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J Immunol. 2013 Apr 1;190(7):3417-26. doi: 10.4049/jimmunol.1202563. Epub 2013 Mar 4.

Staphylococcus aureus phenol-soluble modulin peptides modulate dendritic cell functions and increase in vitro priming of regulatory T cells.

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Interfaculty Institute for Cell Biology, Eberhard Karls University, 72076 Tübingen, Germany.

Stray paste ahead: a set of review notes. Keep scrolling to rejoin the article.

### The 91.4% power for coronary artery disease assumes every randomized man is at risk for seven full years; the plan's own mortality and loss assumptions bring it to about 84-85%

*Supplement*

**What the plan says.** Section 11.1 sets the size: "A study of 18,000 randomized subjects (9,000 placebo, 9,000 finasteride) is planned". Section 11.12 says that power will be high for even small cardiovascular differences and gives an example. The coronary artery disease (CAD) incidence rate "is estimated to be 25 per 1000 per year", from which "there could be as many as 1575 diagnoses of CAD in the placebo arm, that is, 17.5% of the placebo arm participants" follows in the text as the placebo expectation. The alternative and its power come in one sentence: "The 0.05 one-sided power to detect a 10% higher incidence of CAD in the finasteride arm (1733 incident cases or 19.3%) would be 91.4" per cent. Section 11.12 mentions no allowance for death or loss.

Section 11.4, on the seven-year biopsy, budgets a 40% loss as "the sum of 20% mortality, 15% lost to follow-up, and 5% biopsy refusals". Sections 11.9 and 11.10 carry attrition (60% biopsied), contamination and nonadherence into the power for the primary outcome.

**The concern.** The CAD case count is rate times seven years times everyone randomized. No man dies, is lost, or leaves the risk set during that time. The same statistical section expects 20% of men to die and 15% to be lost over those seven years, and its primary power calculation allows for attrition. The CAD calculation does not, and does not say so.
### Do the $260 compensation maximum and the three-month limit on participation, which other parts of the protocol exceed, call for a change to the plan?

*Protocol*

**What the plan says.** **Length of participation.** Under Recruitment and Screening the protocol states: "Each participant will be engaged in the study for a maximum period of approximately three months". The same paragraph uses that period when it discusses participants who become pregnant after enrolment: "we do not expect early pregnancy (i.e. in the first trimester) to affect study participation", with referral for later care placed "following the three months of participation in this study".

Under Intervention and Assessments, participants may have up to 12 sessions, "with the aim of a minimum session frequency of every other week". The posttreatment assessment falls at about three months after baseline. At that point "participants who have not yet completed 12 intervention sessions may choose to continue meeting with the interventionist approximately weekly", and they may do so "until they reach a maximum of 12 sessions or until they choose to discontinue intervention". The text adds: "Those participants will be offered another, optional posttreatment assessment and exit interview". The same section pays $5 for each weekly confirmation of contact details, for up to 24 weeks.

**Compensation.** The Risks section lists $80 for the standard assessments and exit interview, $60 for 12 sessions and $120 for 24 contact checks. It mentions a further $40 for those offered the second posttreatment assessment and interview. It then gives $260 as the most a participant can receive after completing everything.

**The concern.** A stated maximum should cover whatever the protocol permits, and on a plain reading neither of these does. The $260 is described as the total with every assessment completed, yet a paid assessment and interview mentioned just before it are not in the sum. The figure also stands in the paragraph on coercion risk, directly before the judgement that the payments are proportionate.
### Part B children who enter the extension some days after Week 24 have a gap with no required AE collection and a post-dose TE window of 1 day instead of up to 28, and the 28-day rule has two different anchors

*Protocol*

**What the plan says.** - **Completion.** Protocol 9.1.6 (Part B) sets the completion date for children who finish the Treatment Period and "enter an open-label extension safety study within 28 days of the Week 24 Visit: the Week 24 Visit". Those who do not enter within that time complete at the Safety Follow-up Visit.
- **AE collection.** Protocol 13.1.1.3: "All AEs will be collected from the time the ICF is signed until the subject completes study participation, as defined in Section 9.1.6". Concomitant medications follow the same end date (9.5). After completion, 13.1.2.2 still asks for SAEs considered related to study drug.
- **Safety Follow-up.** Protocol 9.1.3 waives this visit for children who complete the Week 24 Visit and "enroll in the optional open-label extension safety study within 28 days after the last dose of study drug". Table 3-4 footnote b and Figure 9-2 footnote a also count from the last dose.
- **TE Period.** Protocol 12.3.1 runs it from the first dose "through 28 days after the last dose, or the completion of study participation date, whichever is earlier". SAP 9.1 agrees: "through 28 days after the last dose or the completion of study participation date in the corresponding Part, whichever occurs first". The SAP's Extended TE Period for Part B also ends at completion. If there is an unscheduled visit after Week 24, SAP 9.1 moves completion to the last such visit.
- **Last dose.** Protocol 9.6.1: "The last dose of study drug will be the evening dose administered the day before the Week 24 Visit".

The major human pathogen Staphylococcus aureus has very efficient strategies to subvert the human immune system. Virulence of the emerging community-associated methicillin-resistant S. aureus depends on phenol-soluble modulin (PSM) peptide toxins, which are known to attract and lyse neutrophils. However, their influences on other immune cells remain elusive. In this study, we analyzed the impact of PSMs on dendritic cells (DCs) playing an essential role in linking innate and adaptive immunity. In human neutrophils, PSMs exert their function by binding to the formyl peptide receptor (FPR) 2. We show that mouse DCs express the FPR2 homolog mFPR2 as well as its paralog mFPR1 and that PSMs are chemoattractants for DCs at noncytotoxic concentrations. PSMs reduced clathrin-mediated endocytosis and inhibited TLR2 ligand-induced secretion of the proinflammatory cytokines TNF, IL-12, and IL-6, while inducing IL-10 secretion by DCs. As a consequence, treatment with PSMs impaired the capacity of DCs to induce activation and proliferation of CD4(+) T cells, characterized by reduced Th1 but increased frequency of FOXP3(+) regulatory T cells. These regulatory T cells secreted high amounts of IL-10, and their suppression capacity was dependent on IL-10 and TGF-β. Interestingly, the induction of tolerogenic DCs by PSMs appeared to be independent of mFPRs, as shown by experiments with mice lacking mFPR2 (mFPR2(-/-)) and the cognate G protein (p110γ(-/-)). Thus, PSMs from highly virulent pathogens affect DC functions, thereby modulating the adaptive immune response and probably increasing the tolerance toward the pathogen.

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